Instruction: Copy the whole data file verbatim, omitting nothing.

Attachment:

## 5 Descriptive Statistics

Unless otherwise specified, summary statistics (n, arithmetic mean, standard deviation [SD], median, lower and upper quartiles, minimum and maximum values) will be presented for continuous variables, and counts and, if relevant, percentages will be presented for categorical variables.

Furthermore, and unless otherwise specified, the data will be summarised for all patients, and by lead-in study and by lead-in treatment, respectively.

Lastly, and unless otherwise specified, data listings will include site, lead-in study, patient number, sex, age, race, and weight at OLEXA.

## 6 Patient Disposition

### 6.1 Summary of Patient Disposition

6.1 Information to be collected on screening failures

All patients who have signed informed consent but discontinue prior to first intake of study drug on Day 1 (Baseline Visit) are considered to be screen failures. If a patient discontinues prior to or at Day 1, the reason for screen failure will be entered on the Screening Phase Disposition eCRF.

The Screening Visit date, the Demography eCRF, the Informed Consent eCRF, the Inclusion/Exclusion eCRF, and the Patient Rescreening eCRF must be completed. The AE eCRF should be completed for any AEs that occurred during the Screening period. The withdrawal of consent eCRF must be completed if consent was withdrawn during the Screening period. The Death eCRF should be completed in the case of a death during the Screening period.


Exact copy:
## 5 Descriptive Statistics

Unless otherwise specified, summary statistics (n, arithmetic mean, standard deviation [SD], median, lower and upper quartiles, minimum and maximum values) will be presented for continuous variables, and counts and, if relevant, percentages will be presented for categorical variables.

Furthermore, and unless otherwise specified, the data will be summarised for all patients, and by lead-in study and by lead-in treatment, respectively.

Lastly, and unless otherwise specified, data listings will include site, lead-in study, patient number, sex, age, race, and weight at OLEXA.

## 6 Patient Disposition

### 6.1 Summary of Patient Disposition

6.1 Information to be collected on screening failures

All patients who have signed informed consent but discontinue prior to first intake of study drug on Day 1 (Baseline Visit) are considered to be screen failures. If a patient discontinues prior to or at Day 1, the reason for screen failure will be entered on the Screening Phase Disposition eCRF.

The Screening Visit date, the Demography eCRF, the Informed Consent eCRF, the Inclusion/Exclusion eCRF, and the Patient Rescreening eCRF must be completed. The AE eCRF should be completed for any AEs that occurred during the Screening period. The withdrawal of consent eCRF must be completed if consent was withdrawn during the Screening period. The Death eCRF should be completed in the case of a death during the Screening period.